Jay Siegel was the falsetto lead singer and opera singer Anita Darien was brought in for the soprano during and after the sax solo. Her voice almost sounds like an instrument on the record.
The Tokens were so embarrassed by the new title and lyrics that they fought the release of the recording.
They shouldn’t have bothered. It turned out to be a #1 hit on the Billboard Hot 100.
And this is the original recording by Solomon Linda and The Evening Birds.
On July 27, 1968 (52 years ago today!), the Mamas & Papas released Dream A Little Dream Of Me.
Well, kind of….
The song was first recorded by Ozzie Nelson and His Orchestra, with vocal by Nelson, on February 16, 1931. During the summer of 1950, seven recordings of Dream A Little Dream Of Me were in release, with the versions by Frankie Laine and Jack Owens both reaching the U.S. Top 20.
The song was recorded for The Mamas & The Papas May 1968 album, The Papas & The Mamas with lead vocals by Cass Elliot.
In the album version, recorded with the Mamas and the Papas, a spoken introduction is heard mentioning a drink, and then concluding with the words: “And now, to sing a lovely ballad, here is Mama Cass.” Only the last part was heard on the single version of the song.
Cass did her own whistling, which is heard before the song’s fade.
By the time of the album’s release, there were strong indications that the group was set to disband. Having an opportunity to promote the group’s best-known member as a soloist, Dunhill Records issued a single release on this date with the credit reading – much to fellow group member John Phillips’ displeasure – “Mama Cass with the Mamas & the Papas”.
The single peaked at #12 on the Billboard Hot 100 but elsewhere – when the artist credit went solely to “Mama Cass” – it reached #11 in England, #13 in Ireland, and #8 in South Africa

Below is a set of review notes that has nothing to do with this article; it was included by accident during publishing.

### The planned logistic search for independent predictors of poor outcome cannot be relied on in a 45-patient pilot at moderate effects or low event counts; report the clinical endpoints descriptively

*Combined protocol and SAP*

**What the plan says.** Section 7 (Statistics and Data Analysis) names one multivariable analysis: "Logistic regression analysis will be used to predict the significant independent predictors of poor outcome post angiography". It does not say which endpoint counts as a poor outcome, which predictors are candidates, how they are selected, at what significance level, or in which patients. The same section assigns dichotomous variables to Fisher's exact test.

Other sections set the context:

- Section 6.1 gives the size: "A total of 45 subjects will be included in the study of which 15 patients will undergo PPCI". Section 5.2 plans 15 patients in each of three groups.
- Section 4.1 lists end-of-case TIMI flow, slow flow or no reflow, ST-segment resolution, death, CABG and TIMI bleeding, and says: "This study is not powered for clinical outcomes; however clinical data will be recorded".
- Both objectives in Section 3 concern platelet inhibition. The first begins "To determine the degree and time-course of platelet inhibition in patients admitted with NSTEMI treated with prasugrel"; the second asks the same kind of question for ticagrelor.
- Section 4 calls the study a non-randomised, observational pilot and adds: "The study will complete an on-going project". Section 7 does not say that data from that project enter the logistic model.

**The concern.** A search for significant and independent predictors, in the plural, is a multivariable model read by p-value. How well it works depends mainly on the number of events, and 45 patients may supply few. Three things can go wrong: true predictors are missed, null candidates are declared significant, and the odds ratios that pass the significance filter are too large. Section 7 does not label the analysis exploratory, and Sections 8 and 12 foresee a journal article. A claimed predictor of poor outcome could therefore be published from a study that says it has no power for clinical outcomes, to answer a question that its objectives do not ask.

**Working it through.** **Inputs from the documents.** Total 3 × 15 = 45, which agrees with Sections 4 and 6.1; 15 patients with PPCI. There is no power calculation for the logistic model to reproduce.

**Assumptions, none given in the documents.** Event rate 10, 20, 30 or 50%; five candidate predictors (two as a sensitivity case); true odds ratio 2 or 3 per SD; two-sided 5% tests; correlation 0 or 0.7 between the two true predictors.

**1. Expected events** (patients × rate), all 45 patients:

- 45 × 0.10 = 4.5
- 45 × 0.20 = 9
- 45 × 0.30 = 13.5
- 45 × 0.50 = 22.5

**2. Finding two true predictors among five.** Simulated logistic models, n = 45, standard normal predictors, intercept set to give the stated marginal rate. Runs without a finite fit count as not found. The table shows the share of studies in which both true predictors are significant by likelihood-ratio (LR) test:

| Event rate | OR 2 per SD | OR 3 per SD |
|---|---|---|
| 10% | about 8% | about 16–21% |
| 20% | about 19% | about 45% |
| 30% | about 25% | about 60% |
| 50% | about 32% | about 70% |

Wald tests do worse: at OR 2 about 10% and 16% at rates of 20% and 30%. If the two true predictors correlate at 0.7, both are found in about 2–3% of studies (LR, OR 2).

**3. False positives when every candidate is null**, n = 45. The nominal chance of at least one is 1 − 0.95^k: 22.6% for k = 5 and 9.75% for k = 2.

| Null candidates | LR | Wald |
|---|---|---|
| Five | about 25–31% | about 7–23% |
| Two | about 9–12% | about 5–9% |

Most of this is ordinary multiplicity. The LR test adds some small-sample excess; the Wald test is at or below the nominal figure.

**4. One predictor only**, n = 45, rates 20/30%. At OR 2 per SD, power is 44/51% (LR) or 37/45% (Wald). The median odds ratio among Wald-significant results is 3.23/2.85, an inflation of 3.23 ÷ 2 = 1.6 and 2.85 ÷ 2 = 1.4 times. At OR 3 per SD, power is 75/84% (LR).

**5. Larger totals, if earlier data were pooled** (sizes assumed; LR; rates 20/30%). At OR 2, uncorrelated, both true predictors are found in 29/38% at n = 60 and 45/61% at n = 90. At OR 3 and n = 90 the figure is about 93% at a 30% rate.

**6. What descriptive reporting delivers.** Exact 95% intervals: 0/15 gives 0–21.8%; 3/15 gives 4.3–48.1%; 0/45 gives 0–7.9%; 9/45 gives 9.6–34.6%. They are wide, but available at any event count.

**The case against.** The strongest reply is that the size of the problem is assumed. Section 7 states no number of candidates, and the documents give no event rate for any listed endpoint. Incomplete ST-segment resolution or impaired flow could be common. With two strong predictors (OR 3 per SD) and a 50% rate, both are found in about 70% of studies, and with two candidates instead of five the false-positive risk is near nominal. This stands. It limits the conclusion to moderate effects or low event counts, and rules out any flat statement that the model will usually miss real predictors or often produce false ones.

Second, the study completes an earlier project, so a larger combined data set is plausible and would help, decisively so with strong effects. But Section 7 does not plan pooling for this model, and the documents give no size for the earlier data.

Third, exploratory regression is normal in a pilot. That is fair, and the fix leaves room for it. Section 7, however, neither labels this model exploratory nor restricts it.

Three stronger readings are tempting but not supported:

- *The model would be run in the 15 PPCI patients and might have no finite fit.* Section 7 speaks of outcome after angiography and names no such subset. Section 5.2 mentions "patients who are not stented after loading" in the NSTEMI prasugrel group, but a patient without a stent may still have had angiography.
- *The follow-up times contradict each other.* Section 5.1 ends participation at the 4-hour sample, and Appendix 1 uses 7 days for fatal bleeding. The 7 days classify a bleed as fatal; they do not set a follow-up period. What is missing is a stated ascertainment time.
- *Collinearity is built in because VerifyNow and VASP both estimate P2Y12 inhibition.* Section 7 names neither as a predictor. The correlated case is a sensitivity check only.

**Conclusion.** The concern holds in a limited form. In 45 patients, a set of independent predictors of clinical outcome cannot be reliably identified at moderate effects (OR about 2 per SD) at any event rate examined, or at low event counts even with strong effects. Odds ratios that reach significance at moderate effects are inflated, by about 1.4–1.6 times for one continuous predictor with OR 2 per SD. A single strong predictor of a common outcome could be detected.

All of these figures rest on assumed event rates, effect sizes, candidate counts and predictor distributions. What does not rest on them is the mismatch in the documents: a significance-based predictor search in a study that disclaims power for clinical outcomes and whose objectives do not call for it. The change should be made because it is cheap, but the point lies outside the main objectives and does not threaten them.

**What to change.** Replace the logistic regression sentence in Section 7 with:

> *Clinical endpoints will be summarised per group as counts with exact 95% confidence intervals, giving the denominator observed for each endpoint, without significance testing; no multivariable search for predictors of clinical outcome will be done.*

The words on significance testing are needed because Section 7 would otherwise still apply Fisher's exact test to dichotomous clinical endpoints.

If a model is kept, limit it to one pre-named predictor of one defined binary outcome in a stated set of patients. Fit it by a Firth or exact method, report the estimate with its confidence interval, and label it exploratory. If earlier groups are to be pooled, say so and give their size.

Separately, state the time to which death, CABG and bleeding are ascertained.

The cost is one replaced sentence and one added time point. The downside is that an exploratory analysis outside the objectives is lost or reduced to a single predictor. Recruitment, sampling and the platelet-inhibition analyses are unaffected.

Sad Timing Factoid: On July 27th, 1974 (46 years ago today), Cass Elliot sang it for the last time at a sold-out concert at London’s Palladium. Two days later, she died in her sleep due to heart failure and not because she choked on a ham sandwich (one of the most cruel rock and roll myths in existence).
Once again, if you want to hear the original version, here’s Ozzie Nelson’s 1931 recording.
On July 27, 1975 (45 years ago today!), John Denver released I’m Sorry / Calypso as a Double A-side single from his Windsong album.
After I’m Sorry fell out of the #1 position on the Billboard Hot 100, Calypso began receiving more airplay and peaked at the #2 spot on the chart.
The song was dedicated to Captain Jacques-Yves Cousteau and all those who served on his ship, Calypso.
I don’t know about you but I miss both the Captain and the man who sang this song about him.
On July 27, 1991 (29 years ago today!), Bryan Adams had the #1 song on the Billboard Hot 100 as well the #1 song in England, Canada, Ireland, Australia, France, and ten other countries.
The theme song for the film, Robin Hood: Prince of Thieves, it was nominated for the Academy Award for Best Original Song.
In England, it spent sixteen consecutive weeks at #1 on the UK Singles Chart, the longest uninterrupted run ever on that chart. It also spent seven weeks at #1 on the Billboard Hot 100 and nine weeks on top of the Canadian Singles Chart in Adams’ native Canada.